When President Barack Obama signed into law the healthcare reform bill Tuesday, he sealed his legacy and accomplished a goal that had eluded every president before him since 1945, when Franklin D. Roosevelt took a first stab at trying to provide healthcare for all Americans.
But it almost didn’t happen.
At the start of 2010, following a year of harsh, partisan debate, Obama’s quest for healthcare reform was still very elusive. To make matters worse, a majority of voters were against the plan, and Obama and the Democratic leadership in Congress had lost control of the message.
So, as he did during his presidential campaign, Obama rolled up his sleeves and hit the trail to make his case to the public that healthcare reform is both a moral and an economic imperative.
His strategy worked. On Sunday, March 21, the U.S. House of Representatives took an historic step and passed a reform package with a vote of 219 to 212. Obama can now take his place beside other presidents who changed America, such as Roosevelt, who crafted the New Deal, and Lyndon Johnson, who heralded the Civil Rights Act in 1964 and Medicare in 1965.
“I think it would have been very damaging if the bill hadn’t passed, but I don’t think it will be a factor in the midterm [elections],” said San Francisco State University political scientist Robert Smith, who believes that by then, most Americans still won’t understand what’s in the reform package. “But the fact that he got the bill done is an accomplishment, and most Americans like winners,” added Smith.
Already, Republicans are pledging to win back control of Congress on the steam of the bill and to repeal it. Several states, including Texas, Florida, and Virginia, are planning to challenge the constitutionality of the bill.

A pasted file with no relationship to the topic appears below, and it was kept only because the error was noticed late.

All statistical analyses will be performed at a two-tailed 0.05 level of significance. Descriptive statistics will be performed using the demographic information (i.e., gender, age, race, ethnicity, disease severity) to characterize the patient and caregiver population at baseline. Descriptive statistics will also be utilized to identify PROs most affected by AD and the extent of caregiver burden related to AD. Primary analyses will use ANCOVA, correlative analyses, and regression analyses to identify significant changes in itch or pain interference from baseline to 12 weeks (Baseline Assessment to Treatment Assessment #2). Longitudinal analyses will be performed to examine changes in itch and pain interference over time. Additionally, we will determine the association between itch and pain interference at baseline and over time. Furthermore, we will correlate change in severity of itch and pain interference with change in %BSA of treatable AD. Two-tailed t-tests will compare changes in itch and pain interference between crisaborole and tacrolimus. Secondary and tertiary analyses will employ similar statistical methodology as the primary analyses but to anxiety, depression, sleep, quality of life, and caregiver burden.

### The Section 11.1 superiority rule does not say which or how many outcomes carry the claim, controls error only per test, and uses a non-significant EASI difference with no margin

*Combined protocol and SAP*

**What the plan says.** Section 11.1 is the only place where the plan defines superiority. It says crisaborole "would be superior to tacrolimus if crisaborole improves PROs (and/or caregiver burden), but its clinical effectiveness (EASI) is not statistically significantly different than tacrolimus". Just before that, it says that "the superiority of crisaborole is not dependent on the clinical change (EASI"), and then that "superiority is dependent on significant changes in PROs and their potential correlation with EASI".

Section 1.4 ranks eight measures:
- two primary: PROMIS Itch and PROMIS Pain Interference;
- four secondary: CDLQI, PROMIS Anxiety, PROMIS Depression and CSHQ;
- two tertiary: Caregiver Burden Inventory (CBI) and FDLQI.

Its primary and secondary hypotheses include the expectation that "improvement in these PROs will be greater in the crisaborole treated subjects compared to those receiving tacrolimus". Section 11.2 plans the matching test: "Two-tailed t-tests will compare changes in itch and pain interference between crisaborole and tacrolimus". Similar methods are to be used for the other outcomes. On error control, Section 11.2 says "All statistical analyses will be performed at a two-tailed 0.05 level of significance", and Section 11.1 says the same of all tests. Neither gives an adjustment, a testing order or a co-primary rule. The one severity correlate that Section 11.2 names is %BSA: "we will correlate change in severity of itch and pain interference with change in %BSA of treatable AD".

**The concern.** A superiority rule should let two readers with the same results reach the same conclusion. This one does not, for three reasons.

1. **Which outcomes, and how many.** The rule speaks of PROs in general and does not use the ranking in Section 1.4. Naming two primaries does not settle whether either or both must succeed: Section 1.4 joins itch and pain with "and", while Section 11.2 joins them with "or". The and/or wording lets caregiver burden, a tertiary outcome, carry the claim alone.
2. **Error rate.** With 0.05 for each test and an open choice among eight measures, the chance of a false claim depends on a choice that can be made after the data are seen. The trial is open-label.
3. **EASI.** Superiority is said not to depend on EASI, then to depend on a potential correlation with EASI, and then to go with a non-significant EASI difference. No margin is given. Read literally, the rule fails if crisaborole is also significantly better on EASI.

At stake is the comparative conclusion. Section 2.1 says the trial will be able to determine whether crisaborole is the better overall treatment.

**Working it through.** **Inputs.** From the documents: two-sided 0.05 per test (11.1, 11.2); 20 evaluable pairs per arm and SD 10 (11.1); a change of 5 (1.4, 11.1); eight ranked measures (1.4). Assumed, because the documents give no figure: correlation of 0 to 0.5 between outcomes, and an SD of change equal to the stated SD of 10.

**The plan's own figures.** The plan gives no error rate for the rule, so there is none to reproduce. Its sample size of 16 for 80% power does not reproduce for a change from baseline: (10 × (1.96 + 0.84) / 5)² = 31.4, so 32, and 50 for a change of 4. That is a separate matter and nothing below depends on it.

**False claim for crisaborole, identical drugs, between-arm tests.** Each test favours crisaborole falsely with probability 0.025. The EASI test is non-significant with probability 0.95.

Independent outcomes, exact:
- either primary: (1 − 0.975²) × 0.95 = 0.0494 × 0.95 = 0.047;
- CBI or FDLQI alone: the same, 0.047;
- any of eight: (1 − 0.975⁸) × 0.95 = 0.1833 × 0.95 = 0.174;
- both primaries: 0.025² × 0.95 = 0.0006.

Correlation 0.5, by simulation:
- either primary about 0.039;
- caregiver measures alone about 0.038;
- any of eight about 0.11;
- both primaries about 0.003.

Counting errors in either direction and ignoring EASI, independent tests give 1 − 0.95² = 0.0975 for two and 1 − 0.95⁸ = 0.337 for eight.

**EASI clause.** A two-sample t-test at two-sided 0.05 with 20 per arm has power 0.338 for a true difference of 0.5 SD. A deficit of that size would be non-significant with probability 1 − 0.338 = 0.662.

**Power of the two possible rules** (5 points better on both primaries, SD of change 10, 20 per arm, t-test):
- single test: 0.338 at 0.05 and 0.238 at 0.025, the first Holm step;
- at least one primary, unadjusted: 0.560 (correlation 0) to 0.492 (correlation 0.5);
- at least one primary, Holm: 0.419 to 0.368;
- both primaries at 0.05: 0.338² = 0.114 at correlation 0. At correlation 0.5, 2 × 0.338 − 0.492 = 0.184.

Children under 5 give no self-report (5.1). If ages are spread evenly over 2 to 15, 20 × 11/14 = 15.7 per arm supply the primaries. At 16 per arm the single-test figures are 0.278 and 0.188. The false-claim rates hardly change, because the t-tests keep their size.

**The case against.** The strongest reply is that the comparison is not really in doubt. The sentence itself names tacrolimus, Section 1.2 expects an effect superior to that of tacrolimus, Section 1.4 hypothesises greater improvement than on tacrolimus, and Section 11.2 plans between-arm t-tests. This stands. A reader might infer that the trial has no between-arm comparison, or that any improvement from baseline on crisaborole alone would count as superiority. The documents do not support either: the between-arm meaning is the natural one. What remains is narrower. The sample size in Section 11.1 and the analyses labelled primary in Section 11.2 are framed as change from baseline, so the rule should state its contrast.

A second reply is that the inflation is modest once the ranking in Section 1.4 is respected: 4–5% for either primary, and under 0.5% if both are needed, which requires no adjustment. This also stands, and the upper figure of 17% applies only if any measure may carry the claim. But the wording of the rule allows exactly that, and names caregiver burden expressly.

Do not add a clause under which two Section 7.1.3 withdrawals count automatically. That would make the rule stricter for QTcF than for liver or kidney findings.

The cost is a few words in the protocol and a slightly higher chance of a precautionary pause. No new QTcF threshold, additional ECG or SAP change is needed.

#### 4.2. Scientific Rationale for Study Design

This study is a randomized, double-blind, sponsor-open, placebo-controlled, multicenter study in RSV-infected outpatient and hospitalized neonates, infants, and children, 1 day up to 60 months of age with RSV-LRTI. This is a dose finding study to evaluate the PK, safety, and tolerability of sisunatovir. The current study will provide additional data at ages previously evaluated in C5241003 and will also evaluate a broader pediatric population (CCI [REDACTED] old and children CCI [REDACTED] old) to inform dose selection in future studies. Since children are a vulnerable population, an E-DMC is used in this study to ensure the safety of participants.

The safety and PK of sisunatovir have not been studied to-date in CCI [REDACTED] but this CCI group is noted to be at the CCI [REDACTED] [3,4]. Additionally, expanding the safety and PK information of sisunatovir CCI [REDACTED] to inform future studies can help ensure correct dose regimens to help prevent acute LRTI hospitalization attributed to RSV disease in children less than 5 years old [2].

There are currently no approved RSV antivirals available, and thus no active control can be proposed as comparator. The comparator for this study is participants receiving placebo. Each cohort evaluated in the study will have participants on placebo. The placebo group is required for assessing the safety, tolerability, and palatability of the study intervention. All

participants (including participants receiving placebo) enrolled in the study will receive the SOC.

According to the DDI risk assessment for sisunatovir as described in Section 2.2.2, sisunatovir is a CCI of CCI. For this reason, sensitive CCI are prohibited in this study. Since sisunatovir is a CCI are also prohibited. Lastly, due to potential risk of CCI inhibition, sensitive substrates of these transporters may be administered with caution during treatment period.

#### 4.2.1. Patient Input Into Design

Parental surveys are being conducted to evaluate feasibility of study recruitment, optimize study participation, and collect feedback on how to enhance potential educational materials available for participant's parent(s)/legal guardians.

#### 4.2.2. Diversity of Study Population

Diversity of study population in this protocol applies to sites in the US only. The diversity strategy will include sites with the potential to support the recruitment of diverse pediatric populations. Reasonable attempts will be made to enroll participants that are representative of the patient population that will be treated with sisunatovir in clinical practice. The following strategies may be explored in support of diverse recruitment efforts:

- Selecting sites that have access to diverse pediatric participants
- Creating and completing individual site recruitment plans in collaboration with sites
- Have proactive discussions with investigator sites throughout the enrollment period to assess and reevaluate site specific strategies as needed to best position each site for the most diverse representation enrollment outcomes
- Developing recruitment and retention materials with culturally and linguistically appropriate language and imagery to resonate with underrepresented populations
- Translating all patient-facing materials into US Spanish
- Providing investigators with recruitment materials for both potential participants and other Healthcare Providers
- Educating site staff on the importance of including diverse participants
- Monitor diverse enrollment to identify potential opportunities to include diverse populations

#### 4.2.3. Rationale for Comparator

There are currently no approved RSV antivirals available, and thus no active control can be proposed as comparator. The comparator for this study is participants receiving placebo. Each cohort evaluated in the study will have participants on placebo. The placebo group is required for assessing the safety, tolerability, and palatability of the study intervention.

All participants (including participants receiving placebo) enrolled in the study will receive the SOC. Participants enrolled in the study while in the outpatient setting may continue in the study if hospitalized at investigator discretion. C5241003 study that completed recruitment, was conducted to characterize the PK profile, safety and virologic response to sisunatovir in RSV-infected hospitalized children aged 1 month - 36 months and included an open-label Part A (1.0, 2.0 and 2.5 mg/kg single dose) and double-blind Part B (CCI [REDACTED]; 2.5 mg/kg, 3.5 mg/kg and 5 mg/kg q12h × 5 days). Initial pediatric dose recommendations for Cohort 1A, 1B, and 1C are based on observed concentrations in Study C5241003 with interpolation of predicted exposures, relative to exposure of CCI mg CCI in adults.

Republican National Committee Chairman Michael Steele criticized the measure Sunday in his blog, saying that “the bill will cause 9 million people to lose the insurance they have now, it will increase the deficit by over a $100 billion when all the components (including the physician fee schedule change) are included, it will increase taxes by $569 billion, it will cut Medicare by $524 billion.”
How the public will ultimately judge lawmakers remains to be seen. Now that the thorny legislative process is over, Democrats must do a credible job of persuading voters that they’ve done the right thing. They say they are confident that once voters begin to feel the immediate benefits of their plan, they will be fully on board.
Coverage will be extended to approximately 31 million people who are currently uninsured. Insurance companies will no longer be able to withhold coverage based on pre-existing conditions. Children will be allowed to remain on their parents’ plans until they are 26 years old.
“The bill is going to transform healthcare for every American positively, but especially for African Americans. In my district alone, which is a majority black district, we have over 100,000 citizens who have no health insurance whatsoever,” explained Rep. G.K. Butterfield (D-North Carolina). “And once this legislation is fully phased in, most, if not all of them, will have quality healthcare, the same quality healthcare that I have as a member of Congress. That is transformational.”